Street sign alphabet: C

20 09 2011

An occasional series celebrating the humble (and occasionally not so humble) street sign. Starting with the letter C. Well why not? There’s a lot of ’em.

Clarence Parade. Dating street name signs is always difficult, but I would guess this slender and understated nameplate belongs to the mid or late 19th century. Seen here on one of the earlier Regency terraces, where it fits in nicely with the wrought-iron verandah.

Cheltenham Chapel, Jenner Walk. Well, at least dating this one isn’t difficult. A more detailed history of the chapel can be found in the article about Jenner Gardens, but this V-cut hand-chiselled plaque remains one of the few of its kind in Cheltenham, and one of the earliest. (In 1809 most of the town hadn’t yet been built, and little existed beyond the High Street.) The lettering is a fairly standard style for this period but the bar on the letter A is strangely high up. The panel is a slightly odd shape … perhaps it originally had some kind of border around it.

Chapel Lane. Completely unrelated to Cheltenham Chapel above, this little gem is behind the Bethesda Chapel in the south part of town. An early Cheltenham nameplate in cast iron with deeply scalloped corners and clarendon-style letters.

Casino Place. This is one of the “classic” Cheltenham styles you see all over the place. The slim elegant plate is similar to the one above, but notice that the typeface is completely different – a self-confident sans-serif. A plastic drainpipe is courteously diverted to allow it pride of place. Named after a house called Casino (no longer extant), Casino Place has its own article.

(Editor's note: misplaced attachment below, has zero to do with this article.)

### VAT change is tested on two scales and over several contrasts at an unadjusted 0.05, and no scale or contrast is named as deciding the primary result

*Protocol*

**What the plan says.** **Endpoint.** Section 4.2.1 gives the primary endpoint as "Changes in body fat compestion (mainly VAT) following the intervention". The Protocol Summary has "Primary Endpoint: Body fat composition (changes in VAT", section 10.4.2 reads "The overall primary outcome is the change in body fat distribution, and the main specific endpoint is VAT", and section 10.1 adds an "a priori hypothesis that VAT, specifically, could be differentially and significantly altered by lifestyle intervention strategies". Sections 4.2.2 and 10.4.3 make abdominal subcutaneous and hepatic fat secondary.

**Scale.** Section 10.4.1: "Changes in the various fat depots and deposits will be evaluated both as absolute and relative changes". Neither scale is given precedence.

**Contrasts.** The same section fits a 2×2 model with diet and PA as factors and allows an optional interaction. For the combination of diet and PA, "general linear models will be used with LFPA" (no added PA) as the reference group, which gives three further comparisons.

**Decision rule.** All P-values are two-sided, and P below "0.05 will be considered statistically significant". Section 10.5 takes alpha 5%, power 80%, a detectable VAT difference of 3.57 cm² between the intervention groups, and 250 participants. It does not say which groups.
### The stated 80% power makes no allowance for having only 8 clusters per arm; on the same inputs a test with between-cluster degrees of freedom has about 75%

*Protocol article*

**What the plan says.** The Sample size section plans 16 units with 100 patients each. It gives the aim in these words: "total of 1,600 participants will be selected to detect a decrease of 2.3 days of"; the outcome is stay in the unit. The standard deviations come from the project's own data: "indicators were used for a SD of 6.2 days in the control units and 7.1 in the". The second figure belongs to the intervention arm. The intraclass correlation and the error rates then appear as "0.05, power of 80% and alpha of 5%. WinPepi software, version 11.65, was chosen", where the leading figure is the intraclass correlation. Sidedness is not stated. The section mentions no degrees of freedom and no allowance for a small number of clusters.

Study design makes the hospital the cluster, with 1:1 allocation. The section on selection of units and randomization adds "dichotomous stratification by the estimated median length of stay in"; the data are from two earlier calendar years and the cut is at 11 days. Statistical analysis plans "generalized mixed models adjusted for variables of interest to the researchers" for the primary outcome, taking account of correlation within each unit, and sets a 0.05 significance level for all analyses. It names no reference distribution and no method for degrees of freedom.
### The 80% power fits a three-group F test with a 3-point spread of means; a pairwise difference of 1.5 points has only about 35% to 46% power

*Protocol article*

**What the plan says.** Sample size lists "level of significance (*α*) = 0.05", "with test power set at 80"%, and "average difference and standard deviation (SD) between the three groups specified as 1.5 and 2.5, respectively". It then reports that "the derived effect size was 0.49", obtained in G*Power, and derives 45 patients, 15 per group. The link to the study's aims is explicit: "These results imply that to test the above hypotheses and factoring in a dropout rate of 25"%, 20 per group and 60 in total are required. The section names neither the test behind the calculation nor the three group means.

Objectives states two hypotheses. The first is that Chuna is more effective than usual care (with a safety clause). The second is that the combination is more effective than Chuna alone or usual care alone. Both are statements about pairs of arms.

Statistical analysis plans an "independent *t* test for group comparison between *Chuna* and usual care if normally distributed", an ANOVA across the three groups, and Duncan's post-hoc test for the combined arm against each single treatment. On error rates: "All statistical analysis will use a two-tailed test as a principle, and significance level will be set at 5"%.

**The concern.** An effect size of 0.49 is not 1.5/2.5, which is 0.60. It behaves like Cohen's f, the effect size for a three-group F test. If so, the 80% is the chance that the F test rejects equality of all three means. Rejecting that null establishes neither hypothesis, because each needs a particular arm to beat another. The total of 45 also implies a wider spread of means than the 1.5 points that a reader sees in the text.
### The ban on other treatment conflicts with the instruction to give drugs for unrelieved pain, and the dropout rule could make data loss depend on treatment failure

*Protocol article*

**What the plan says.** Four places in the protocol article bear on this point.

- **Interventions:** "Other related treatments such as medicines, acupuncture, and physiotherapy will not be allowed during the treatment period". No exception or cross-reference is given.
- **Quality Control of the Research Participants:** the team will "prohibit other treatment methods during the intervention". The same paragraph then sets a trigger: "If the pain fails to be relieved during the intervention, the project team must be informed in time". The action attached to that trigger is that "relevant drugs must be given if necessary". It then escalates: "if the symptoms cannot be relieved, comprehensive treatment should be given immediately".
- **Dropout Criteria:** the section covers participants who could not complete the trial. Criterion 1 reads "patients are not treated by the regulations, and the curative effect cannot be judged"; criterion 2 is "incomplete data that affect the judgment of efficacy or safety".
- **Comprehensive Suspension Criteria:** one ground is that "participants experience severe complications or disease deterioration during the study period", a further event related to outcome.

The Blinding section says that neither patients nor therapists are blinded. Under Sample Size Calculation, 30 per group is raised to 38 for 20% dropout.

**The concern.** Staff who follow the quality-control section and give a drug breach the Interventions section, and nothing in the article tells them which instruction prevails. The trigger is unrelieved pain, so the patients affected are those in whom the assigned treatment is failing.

Claremont House. An example of a painted name on a house in Montpellier Terrace (you may just be able to see in the picture that the stone has been painted with cream paint underneath the letters to give it a solid background). The balcony above is a very nice example of early wrought-ironwork, with which Montpellier Terrace is especially well endowed.

Clarence Square. A typical modern Cheltenham street sign. I’m glad the council has been sensitive enough to maintain the local style of white letters on a black background rather than the boring blue-on-fluorescent-white things which have become ubiquitous in recent years. And at least this one is metal – the recent move towards plastic nameplates has not been so good. But it still looks a bit “municipal” in this historic Pittville square.

Chester Walk. Discreetly nailed to the ashlar face at the back of the library, this is another of the confident sans-serif jobs which always seem to look good, even when in need of a lick of paint. Named after Colonel Berkeley’s gorgeous Chester House, once the centre of Regency social life but now demolished, this unassuming little lane is among Cheltenham’s most ancient streets; read about it here.